Here is a piece he did for Harper's where it is titled Six Questions for Jeff, Following up on "The Family". Some excerpts include this:
When I was working on that story, I remember debating how much Hitler we should put in the piece. That is, we wondered how fair it was to dwell on The Family’s invocations of Hitler as a model of “total commitment.” As it turns out, it was quite fair. After I left Ivanwald, a team of researchers and I spent years combing through hundreds of thousands of documents in archives around the country. We discovered that as far back as the 1940s, when The Family began organizing congressmen, the group’s founder, Abraham Vereide, was praising Hitler’s “youth work” as a model to be adopted by Americans. He denounced Hitler himself, but he admired fascism’s cultivation of elites, crucial to what he saw as a God-ordained coming “age of minority control.”
The fetish for strongman leadership has continued with Vereide’s successor, Doug Coe, who leads the group today. Throughout his letters in the Billy Graham Center Archive at Wheaton College, I found references to the leadership model of Hitler. In one sermon, variations of which he’s given many times, Coe says: “Jesus said ‘You got to put Him before mother-father-brother-sister.’ Hitler, Lenin, Mao, that’s what they taught the kids. Mao even had the kids killing their own mother and father. But it wasn’t murder. It was for building the new nation. The new kingdom.”
I am telling you, this is really scary stuff, and it just gets worse... yet these are the same people who want to call our President, Hitler? That's just a smoke screen.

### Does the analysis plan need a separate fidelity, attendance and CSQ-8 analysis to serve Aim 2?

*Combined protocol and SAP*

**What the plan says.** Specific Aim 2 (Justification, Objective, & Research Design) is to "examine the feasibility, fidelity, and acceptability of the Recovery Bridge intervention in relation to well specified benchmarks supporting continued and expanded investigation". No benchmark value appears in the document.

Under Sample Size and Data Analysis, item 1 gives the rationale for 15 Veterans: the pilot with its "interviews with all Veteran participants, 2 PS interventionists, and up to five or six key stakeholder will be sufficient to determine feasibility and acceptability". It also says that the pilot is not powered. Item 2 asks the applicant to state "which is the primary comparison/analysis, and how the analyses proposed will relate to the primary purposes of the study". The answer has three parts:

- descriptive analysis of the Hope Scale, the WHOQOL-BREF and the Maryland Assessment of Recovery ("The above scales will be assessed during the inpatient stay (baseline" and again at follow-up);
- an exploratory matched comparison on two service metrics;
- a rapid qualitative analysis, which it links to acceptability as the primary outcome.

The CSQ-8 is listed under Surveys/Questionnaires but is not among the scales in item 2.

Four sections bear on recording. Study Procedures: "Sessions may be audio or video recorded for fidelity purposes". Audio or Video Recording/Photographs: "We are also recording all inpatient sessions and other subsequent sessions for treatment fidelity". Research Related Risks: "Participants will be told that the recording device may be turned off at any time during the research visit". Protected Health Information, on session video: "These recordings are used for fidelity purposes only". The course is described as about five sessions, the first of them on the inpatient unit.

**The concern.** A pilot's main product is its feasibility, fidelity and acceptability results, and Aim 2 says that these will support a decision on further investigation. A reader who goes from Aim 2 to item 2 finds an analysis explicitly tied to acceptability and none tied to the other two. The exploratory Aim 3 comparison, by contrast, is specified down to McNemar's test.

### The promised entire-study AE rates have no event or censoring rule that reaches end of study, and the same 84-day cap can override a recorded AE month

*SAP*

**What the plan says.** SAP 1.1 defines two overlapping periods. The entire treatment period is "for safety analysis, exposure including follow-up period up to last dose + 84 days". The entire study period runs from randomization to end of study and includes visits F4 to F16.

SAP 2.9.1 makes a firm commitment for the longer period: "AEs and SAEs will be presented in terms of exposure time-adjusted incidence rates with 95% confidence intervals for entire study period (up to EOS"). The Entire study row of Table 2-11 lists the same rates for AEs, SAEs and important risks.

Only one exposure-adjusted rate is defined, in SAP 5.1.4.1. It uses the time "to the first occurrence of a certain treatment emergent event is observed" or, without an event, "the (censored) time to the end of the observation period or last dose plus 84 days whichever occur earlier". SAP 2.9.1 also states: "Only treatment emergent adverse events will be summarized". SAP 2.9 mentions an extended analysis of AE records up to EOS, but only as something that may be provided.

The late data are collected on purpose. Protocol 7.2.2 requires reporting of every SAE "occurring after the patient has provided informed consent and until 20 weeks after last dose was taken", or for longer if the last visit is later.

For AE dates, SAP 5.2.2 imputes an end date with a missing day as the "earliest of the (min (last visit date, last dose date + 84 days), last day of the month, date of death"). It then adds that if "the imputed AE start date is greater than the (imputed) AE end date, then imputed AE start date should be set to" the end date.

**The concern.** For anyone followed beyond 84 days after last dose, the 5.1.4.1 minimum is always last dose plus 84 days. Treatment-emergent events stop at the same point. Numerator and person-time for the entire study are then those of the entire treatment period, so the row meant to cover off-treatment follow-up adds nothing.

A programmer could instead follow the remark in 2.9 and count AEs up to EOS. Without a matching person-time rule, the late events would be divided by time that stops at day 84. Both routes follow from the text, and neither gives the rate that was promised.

In answer to a question about how he feels about the secrecy and betrayal Jeff says this:
I used my real name, I took notes openly, I told them I was a journalist and that I was working on a book (my first), about unusual religious communities around the country. I told them the title, too, Killing the Buddha. Maybe they thought I meant it literally. Regardless, they had a pretty full dossier on me. I even talked about writing and betrayal with them—I tend to agree with Joan Didion’s assessment that “writers are always selling somebody out.” It’s inherent in the process. “Undercover” is a funny word, in that many people think it means the journalist has some kind of secret identity, maybe a fake mustache. I didn’t—it wasn’t necessary. The Family couldn’t imagine that someone might learn to speak their language without sharing their beliefs.
That sentiment is reflected in a letter I found in The Family’s archive, from an inner circle leader to a South African operative. “The Movement,” he writes, “is simply inexplicable to people who are not intimately acquainted with it.” The Family’s political initiatives, he goes on, “have always been misunderstood by ‘outsiders.’” Then he talks about how whole projects have been hurt when Family members leak information to the public. “Thus,” he writes, in conclusion, “I would urge you not to put on paper anything relating to any of the work that you are doing… [unless] you know the recipient well enough to put at the top of the page, ‘PLEASE DESTROY AFTER READING.’”